Officials have eyed a 12,000 square foot space that was formerly the locker rooms on a lower level floor to become the Food Business Accelerator and Culinary Entrepreneurship Center. Interested parties are expected to establish and operate an accelerator and entrepreneurship center focused on food-based businesses. This effort would serve as an anchor tenant in the building and contribute to the enhancement and activation of the larger campus, the "Requests for Expressions of Interest" states. This accelerator operation joins a current business incubator on the former school grounds that was established earlier but has yet to go into operation.
The plan with the food incubator is expected to provide economic opportunities, encourage business growth, and contribute to the economic diversification of this rapidly growing corridor, Fairfax County said. A teen center and senior center are already operating in the 140,000 square-foot building. The teen and senior centers are located on the north side of the building, while the food incubator is planned to go in on the south side, near a United Community office that handles immigration issues. Future development in the school building includes a theater, space for education and workforce development, childcare, and a separate technology-based business center.
Redeveloping this former school site was one of the things Supervisor Dan Storck (D-Mount Vernon) spearheaded since the beginning. “I am very excited about the prospects and opportunities that our vision of a Human Development Center at OMVHS will bring to our residents and businesses,” Storck said. “The potential for a food business accelerator and entrepreneur center fits directly into my advocacy to develop a community hub providing life-long learning, workforce training, child, teen and senior support centers, entertainment and community gathering spaces. This future center will support our residents' development, encourage business growth and acceleration, and contribute to the diversity of our workforce as we re-envision the Richmond Highway corridor,” he added.
A Good Fit
A food business accelerator will be a fully licensed shared-use commercial space that is certified for food production. Members will rent the kitchen by the hour, day, or month to produce specialty food products and receive guidance and coaching to improve their independent businesses. The request for expressions of interest seeks a food business accelerator operator that will provide a programming component focused on helping participating entrepreneurs and small businesses to scale or expand.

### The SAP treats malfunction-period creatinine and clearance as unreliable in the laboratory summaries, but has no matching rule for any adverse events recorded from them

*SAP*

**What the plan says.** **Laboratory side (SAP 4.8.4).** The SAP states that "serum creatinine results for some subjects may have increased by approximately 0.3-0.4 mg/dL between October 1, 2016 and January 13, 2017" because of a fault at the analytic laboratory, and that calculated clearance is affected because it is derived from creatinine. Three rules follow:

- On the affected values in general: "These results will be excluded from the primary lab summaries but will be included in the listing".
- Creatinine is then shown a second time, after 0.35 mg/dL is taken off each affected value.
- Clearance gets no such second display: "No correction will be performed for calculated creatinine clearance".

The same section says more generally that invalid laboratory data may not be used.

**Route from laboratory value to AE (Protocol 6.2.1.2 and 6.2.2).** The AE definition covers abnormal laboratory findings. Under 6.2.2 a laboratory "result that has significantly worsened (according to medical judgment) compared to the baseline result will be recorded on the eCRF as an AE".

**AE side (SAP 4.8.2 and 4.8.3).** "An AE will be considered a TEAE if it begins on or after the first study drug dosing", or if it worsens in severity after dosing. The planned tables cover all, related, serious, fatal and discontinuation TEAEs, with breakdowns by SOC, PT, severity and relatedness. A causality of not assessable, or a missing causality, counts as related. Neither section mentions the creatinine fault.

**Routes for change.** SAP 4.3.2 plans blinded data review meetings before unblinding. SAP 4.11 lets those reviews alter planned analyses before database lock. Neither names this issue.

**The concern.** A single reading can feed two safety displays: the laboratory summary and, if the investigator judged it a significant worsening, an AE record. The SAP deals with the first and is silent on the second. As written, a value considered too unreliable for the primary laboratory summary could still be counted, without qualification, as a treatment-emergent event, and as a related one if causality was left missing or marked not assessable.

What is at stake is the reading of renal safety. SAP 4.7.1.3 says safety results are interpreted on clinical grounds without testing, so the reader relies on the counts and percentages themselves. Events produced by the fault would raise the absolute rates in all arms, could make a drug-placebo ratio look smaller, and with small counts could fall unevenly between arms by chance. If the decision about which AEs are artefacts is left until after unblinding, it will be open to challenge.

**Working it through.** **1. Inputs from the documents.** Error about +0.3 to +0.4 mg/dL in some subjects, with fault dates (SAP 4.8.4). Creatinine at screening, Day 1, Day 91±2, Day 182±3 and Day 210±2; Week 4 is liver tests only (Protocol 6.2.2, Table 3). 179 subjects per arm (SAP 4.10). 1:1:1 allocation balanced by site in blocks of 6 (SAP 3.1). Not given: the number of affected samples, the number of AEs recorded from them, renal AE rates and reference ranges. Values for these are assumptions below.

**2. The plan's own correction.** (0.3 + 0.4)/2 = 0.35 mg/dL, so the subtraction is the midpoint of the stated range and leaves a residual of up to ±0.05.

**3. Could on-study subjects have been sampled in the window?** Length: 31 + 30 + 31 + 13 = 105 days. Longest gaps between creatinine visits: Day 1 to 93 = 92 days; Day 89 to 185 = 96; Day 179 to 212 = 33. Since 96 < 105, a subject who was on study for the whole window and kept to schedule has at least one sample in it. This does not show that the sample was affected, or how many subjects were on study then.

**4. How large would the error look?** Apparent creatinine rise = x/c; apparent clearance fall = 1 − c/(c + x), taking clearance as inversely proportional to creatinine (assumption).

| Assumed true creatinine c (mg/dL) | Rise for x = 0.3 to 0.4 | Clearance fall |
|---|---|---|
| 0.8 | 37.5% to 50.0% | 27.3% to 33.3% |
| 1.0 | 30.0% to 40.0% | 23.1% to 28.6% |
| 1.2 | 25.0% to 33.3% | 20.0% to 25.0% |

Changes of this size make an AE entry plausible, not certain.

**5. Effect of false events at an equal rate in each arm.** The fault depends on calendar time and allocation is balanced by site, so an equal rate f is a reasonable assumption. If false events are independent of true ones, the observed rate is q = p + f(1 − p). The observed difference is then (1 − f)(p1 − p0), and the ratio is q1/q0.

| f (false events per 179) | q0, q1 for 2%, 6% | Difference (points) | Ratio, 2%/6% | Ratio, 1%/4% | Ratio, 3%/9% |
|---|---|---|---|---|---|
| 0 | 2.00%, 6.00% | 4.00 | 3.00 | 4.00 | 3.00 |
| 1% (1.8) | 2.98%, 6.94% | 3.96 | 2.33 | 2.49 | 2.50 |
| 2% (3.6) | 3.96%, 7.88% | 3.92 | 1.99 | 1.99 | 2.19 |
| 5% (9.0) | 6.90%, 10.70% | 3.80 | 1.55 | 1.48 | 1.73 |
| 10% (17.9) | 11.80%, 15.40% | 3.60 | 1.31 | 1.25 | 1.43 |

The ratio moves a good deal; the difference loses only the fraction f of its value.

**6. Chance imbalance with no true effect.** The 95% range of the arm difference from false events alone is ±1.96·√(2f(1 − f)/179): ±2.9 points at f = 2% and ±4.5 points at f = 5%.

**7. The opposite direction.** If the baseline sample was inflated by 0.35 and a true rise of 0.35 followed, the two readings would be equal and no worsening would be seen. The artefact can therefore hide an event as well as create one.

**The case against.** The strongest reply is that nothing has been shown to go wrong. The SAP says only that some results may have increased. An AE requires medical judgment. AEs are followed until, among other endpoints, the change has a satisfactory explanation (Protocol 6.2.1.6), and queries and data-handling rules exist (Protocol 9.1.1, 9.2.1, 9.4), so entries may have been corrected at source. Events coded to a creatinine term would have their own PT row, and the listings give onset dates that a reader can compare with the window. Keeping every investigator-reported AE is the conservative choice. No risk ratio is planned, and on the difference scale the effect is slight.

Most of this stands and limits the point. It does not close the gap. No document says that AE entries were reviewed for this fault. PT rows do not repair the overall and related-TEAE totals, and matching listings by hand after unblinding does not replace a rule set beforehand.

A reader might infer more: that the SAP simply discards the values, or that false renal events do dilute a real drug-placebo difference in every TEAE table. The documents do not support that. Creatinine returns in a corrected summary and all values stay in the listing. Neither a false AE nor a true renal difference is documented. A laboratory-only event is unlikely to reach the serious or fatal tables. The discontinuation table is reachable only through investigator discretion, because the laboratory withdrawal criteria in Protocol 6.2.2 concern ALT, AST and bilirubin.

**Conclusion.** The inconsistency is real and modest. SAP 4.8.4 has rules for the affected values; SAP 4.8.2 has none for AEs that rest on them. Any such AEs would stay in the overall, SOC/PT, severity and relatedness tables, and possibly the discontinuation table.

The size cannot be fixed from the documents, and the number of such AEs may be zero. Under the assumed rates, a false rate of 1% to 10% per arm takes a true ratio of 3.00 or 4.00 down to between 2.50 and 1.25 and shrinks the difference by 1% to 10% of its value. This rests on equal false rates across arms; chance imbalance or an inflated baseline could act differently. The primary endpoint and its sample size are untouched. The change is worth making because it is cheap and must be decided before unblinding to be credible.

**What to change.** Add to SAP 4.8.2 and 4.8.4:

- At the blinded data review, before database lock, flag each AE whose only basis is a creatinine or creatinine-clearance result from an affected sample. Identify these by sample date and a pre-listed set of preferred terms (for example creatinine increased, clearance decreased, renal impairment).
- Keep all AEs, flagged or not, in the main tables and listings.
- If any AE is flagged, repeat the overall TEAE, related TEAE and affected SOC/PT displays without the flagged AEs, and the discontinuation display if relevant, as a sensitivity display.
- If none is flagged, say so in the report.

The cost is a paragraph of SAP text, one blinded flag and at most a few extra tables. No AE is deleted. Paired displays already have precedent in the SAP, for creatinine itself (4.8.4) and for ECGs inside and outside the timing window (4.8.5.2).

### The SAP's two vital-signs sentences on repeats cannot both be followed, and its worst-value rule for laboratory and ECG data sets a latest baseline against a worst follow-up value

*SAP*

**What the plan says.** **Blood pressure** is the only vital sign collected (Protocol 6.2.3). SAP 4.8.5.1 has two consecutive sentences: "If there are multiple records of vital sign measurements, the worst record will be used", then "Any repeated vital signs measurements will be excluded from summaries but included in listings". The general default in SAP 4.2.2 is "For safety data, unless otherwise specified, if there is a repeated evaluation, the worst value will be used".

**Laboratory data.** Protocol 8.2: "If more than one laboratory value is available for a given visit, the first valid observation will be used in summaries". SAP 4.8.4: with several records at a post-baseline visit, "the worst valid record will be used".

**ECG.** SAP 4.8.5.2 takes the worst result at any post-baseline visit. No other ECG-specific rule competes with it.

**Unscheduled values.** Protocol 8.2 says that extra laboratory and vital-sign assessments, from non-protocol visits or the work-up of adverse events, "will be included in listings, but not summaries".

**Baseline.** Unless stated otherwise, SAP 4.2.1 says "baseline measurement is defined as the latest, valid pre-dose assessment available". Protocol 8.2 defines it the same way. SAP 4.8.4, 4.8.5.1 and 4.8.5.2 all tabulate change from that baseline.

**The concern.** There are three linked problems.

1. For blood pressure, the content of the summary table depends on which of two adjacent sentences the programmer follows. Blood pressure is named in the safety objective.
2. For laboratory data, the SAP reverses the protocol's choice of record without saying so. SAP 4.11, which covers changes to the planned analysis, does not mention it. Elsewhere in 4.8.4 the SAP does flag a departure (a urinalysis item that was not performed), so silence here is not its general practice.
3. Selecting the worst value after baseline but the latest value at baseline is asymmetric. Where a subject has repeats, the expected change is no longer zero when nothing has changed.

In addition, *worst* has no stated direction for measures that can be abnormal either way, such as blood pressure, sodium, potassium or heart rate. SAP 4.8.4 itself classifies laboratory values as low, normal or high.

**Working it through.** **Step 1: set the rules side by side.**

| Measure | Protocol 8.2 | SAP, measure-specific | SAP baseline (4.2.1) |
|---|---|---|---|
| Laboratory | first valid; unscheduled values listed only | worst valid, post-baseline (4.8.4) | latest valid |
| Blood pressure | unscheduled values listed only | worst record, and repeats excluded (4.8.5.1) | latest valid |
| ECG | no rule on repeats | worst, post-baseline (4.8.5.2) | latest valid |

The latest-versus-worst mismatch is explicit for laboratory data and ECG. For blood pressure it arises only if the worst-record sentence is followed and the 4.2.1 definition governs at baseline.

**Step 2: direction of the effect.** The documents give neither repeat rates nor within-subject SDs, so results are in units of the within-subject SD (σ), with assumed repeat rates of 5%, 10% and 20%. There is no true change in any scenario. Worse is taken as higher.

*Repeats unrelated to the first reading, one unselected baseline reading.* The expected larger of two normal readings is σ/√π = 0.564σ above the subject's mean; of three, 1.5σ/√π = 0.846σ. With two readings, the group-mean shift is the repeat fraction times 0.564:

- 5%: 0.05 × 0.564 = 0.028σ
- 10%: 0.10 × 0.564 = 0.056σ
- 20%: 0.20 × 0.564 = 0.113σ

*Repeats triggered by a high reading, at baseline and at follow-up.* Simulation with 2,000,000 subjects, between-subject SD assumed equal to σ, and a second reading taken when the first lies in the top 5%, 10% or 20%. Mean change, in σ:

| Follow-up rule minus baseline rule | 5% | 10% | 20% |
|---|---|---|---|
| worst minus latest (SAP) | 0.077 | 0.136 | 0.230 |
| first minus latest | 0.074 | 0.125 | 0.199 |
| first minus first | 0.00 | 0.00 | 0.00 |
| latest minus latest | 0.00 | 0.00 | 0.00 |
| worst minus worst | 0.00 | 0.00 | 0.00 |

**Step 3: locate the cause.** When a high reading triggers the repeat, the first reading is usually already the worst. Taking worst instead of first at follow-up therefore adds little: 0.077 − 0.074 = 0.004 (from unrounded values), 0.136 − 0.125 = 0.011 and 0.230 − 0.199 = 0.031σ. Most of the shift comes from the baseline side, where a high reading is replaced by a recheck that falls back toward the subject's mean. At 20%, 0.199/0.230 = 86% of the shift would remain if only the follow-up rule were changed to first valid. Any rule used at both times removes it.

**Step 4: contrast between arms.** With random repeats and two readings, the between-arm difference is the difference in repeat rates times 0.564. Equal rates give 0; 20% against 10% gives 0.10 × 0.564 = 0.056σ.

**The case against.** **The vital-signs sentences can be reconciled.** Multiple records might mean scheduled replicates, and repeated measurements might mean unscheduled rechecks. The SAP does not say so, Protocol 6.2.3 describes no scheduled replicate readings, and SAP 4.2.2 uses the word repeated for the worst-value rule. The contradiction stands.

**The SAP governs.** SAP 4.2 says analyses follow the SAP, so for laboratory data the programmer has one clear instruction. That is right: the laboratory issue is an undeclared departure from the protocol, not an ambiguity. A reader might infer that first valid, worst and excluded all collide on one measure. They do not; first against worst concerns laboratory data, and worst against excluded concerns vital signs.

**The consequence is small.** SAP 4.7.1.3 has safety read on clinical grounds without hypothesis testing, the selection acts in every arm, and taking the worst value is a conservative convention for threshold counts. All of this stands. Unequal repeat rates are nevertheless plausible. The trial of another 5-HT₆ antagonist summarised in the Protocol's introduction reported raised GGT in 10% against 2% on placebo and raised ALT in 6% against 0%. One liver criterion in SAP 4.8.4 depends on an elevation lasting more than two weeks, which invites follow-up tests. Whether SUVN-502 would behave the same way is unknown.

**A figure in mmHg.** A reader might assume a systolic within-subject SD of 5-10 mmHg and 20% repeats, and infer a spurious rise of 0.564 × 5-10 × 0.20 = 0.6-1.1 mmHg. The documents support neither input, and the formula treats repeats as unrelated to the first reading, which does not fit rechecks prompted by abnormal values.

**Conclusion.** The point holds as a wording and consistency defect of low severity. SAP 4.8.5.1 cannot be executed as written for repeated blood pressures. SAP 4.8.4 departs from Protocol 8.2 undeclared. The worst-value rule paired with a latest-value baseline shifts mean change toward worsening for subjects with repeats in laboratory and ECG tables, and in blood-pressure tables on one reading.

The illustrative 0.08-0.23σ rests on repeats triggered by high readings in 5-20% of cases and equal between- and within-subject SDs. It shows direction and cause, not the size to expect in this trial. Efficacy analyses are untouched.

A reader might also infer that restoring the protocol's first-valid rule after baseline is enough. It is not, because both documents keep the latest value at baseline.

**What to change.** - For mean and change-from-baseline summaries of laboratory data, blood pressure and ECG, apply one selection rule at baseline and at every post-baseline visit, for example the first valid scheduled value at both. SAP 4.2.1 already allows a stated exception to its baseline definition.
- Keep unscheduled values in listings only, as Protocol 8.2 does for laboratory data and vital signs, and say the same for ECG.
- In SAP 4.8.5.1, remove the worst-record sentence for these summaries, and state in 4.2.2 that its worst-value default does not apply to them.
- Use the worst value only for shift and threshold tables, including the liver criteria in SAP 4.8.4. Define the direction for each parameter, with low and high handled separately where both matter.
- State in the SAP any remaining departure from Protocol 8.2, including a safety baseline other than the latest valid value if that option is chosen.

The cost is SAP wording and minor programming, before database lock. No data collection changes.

This is a good fit for an area that has been hit by the pandemic with job loss and businesses closed. A closed business is right next door to the former school property, and across the street is a aged auto repair shop, a check cashing business and small grocery store that handles specialty items. In addition, the Mount Zephyr Business Center is next door on the north side and it’s an entity that could benefit from the redevelopment. The South County Government Center is diagonally across Richmond Highway from the site.
According to the Fairfax County Office of Economic Innovation and Strategy, this part of the Mount Vernon District would be good for a food incubator because it meets several goals or criteria for the school site. "We have confidence that the food business accelerator will be a source of jobs and employment opportunities for nearby residents," they said. An accelerator of this type could be defined as a piece of "cultural infrastructure," due to the variety of cuisines available in the Richmond Highway corridor.
Transportation-wise, this location is next to one of nine potential rapid transit stations that will run along the highway from Huntington Metro Station to Fort Belvoir, as proposed in Embark, the Route 1 corridor revitalization plan, the county said.
On the sign out front, the anticipated project completion date is 2024.
The building has a historic value so county officials wanted to save the structure. This was part of an effort by Supervisor Storck, who started the ball rolling as early as 2016. The school building is an example of Colonial Revival architecture that was originally built in 1939 on land that used to be part of George Washington’s Mount Vernon Estate. The 22-acre property was used as a high school until 1973 and a middle school until 1985 and then was leased to the Islamic Saudi Academy in 1989.
In 1987, the Virginia Department of Historic Resources determined that the high school property was eligible for the National Register of Historic Places. The school was listed on the Virginia Historic Landmarks Register in December 2017, and in the National Registry of Historic Places in May 2018, the county said.
Fairfax County will accept responses to the Request for Expressions of Interest (RFI), through March 31, 2022. Responses should be submitted electronically to Jamie.email@example.com.